December 10, 2023

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Coronavirus: Iran asks for IMF help for first time in six decades as disease ravages country …

Iran has asked for a $5bn bailout from the International Monetary Fund to alleviate the devastating impact of coronavirus, which has killed at least 429 Iranians as it shakes fragile Middle Eastern health systems and economies already burdened by war, sanctions and corruption. 

Iran central bank governor Abdolnaser Hemmati disclosed on his Instagram account on Thursday that he had formally requested a bailout from the Washington-based international lender last week, suggesting he had yet to receive a reply. It would mark the first time in nearly 60 years that Iran has asked the IMF for help.

The multilateral institution was established in the waning months of the Second World War as one of several institutions to shape the global economy, with a mandate to help governments get through fiscal crunches. The IMF announced last week that it was making $50bn in low- and zero-interest loans available to poor and developing countries struggling to cope with the effects of coronavirus.

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But Iran is also under heavy US sanctions, reimposed by the administration of Donald Trump. Washington remains the main contributor to the IMF and its key voice, retaining de facto veto power over its decisions. 

The IMF “should adhere to the fund’s mandate, stand on [the] right side of history and act responsibly,” Iran’s foreign minister, Mohammad Javad Zarif, wrote in a tweet. 

With at least 10,075 cases so far, the coronavirus has struck Iran harder than any other country in the Middle East, with only Italy and China impacted as gravely worldwide. After initially downplaying the illness and failing to take draconian measures, Iran has begun to ask for help.

“No one should lose their life because of lack of funds for medical equipment,” Mr Hemmati wrote. 

Iranian health officials said on Thursday that deaths due to the virus were tapering off in the hard-hit northern province of Gilan, but were gathering momentum in central Yazd province.

Many fear the worst is yet to come as the flu-like virus courses its way through war-ravaged neighbours such as Iraq and Afghanistan – bridges to the Arab world and South Asia. 

Among aid workers there was grave concern that coronavirus would make its way into northwest Syria’s contested Idlib province, where besieged and overtaxed hospitals already subject to bombings are ill-equipped to deal with what the World Health Organisation on Wednesday described as a pandemic. 

Relief organisations are concerned about a weakened population on the move suffering from various stages of malnutrition while exposed to the elements. 

“This is all taking us by surprise,” Steve Gumaer, of the US-based charity Partners Relief and Development, said in an interview. The organisation, which has helped rebuild clinics and schools in Raqqa, Hasaka and Manbij, has scrambled to provide coronavirus testing kits and train medical personnel to safely probe for the virus.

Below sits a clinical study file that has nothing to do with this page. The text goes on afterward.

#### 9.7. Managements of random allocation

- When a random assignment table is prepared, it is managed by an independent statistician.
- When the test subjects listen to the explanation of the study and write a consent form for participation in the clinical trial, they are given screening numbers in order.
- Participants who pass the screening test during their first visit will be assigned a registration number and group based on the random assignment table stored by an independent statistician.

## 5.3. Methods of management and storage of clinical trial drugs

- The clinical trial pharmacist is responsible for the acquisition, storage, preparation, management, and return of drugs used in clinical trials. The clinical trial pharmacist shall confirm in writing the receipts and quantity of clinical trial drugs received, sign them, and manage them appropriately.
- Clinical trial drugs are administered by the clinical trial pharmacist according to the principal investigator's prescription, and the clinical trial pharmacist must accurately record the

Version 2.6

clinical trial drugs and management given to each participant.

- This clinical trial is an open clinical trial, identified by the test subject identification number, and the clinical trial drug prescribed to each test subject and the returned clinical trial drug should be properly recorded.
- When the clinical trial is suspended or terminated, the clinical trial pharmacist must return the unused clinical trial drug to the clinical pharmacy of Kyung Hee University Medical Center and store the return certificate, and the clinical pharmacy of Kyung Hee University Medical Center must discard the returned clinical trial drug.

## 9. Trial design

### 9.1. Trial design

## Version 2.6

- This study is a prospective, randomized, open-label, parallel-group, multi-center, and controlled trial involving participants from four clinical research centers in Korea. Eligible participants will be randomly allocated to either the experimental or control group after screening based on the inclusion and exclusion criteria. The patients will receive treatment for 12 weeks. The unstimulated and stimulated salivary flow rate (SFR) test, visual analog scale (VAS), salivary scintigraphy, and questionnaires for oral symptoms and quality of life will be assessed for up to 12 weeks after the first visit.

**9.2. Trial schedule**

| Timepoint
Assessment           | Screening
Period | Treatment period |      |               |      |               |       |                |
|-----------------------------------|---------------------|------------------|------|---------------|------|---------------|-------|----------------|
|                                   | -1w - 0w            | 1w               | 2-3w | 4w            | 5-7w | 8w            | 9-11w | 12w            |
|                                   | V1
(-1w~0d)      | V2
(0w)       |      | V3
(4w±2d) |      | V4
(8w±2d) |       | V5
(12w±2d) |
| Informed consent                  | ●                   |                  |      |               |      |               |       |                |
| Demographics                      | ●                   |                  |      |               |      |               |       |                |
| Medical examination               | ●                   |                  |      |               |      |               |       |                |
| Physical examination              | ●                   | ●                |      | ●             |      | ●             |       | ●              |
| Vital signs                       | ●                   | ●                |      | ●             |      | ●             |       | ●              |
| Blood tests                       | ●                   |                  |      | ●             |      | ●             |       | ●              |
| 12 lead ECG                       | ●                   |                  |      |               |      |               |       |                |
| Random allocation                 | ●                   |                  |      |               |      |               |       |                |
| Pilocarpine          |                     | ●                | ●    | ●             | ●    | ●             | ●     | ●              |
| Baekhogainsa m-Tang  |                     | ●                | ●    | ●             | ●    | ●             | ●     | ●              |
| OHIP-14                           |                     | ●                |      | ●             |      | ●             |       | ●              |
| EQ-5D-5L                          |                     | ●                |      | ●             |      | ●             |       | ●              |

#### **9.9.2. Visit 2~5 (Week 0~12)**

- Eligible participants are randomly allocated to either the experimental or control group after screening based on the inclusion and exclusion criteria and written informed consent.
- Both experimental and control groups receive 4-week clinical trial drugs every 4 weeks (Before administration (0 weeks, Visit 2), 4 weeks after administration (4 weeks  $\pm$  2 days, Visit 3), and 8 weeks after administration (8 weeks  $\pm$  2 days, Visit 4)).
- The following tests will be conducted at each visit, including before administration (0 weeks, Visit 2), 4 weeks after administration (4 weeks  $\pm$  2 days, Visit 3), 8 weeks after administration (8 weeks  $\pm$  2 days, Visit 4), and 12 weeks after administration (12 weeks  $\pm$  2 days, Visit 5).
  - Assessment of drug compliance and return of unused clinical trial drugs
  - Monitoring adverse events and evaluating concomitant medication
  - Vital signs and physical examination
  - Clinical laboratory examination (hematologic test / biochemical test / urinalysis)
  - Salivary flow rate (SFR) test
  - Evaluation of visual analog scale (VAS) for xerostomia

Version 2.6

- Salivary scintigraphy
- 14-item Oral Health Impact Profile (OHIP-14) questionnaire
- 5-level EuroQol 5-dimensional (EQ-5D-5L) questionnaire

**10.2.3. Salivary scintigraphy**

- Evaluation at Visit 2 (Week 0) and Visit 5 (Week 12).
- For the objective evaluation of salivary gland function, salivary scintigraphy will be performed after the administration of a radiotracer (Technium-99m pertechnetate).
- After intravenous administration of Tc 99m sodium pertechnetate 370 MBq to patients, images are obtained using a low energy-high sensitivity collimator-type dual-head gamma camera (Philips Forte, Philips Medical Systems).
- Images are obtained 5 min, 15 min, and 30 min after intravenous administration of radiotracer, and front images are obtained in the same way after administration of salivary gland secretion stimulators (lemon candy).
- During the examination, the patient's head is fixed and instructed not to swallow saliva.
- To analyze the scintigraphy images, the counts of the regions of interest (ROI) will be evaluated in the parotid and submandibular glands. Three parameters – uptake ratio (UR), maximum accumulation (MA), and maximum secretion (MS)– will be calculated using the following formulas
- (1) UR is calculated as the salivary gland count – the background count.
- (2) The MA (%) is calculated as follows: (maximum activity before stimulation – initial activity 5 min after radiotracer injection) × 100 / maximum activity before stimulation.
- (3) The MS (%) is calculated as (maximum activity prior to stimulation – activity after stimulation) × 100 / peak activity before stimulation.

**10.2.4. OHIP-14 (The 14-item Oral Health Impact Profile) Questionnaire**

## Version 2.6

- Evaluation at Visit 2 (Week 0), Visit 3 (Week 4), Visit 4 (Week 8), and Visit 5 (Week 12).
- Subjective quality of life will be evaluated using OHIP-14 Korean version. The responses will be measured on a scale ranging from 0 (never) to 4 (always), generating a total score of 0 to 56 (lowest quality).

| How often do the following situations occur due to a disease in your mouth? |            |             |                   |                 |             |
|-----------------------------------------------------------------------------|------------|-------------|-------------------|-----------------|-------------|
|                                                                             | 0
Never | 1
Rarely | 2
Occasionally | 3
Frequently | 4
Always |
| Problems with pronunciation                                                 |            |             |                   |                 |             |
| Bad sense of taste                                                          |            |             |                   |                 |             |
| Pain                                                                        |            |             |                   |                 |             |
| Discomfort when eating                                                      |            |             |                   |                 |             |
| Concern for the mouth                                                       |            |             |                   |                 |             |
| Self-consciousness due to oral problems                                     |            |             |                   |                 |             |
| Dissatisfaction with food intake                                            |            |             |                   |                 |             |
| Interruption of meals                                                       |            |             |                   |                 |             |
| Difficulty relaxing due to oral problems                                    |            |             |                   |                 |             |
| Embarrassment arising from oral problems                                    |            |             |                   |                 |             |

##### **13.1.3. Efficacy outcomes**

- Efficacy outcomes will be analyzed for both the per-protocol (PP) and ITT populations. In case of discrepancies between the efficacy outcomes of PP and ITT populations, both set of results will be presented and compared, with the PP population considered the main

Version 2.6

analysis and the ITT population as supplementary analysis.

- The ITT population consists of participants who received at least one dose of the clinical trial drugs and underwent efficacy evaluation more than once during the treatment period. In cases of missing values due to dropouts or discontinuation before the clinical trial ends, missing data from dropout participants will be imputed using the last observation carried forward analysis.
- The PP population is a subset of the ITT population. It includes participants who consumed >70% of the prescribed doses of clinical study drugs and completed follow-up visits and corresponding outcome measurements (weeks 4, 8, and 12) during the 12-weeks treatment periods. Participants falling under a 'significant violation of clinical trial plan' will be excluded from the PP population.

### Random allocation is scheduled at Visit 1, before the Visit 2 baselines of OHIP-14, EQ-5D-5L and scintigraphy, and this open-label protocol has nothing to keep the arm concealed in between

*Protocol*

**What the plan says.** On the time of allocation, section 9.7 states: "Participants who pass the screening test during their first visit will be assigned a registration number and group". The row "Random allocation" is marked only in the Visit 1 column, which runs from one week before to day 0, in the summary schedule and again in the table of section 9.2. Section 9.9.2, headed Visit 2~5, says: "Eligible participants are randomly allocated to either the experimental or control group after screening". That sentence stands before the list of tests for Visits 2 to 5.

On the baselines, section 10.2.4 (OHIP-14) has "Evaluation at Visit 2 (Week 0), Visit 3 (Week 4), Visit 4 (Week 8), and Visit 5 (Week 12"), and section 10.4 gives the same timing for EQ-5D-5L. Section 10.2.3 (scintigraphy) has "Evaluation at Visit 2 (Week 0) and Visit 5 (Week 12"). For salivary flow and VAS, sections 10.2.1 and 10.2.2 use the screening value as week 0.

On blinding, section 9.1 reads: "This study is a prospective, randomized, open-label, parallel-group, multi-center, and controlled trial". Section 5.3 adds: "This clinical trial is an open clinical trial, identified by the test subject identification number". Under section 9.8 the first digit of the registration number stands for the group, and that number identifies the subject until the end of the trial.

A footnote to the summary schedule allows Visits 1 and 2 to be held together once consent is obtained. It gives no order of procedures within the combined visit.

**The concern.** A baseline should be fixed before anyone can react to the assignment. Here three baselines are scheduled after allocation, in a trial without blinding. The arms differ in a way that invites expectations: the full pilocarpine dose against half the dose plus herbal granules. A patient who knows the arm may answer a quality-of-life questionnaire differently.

“We’ve been working in northeast Syria for years, and the coronavirus wasn’t part of our programme delivery,” he said.

Health officials in Libya, scene of another Arab civil war, have also sounded the alarm about the threat the virus could pose if it arrives in the country, where a nine-year armed conflict has eroded public infrastructure. 

War-ruined Yemen, which has already suffered through a years-long cholera epidemic, is bracing itself for a possible outbreak of the virus, preparing isolation wards at its crumbling hospitals. 

Iraq’s semi-autonomous Kurdish region has banned all “non-essential” movement for everyone except diplomats, aid workers and those struggling to contain the virus, and has closed off its borders with Iran. 

At least 100 people have been diagnosed with the virus in Israel, with at least 91 in hospital as the small country takes extraordinary steps to halt the growth of the illness, including barring gatherings of more than 100 people and, for the first time since the country’s inception, banning spectators from the annual torch-lighting ceremony to mark its independence day on 28 April.

Egypt has also confirmed at least 67 cases, but many have reported coming down with the virus after leaving the country, suggesting a more widespread outbreak. 

There are numerous signs the epidemic is provoking public panic. In Kuwait, with at least 80 cases, some have accused a low-cost airline, Jazeera Airways, of bringing in passengers carrying the virus, demanding it be shut down.

Normally bustling commercial streets in Beirut were a ghost town after Lebanon had recorded 58 infections and at least three deaths due to coronavirus by Thursday – it has banned flights from 11 countries. Worshippers have been asked to bring their own, clean prayer rugs to mosques to halt the spread of the virus, according to international media

In Turkey, news of the first confirmed case of coronavirus on Wednesday prompted residents to stockpile food and supplies, emptying supermarket shelves of pasta, rice, dried beans and hygienic products, including cologne, wet wipes and hand sanitiser. 

Special thermal cameras are being used to monitor Turkish president Recep Tayyip Erdogan and his entourage to make sure they don’t come down with the illness, which has proven fatal in about 1 to 2 per cent of patients. 

There were also worries among health officials that the virus was spreading even further, having penetrated Africa, with cases reported in Senegal and Ivory Coast. 
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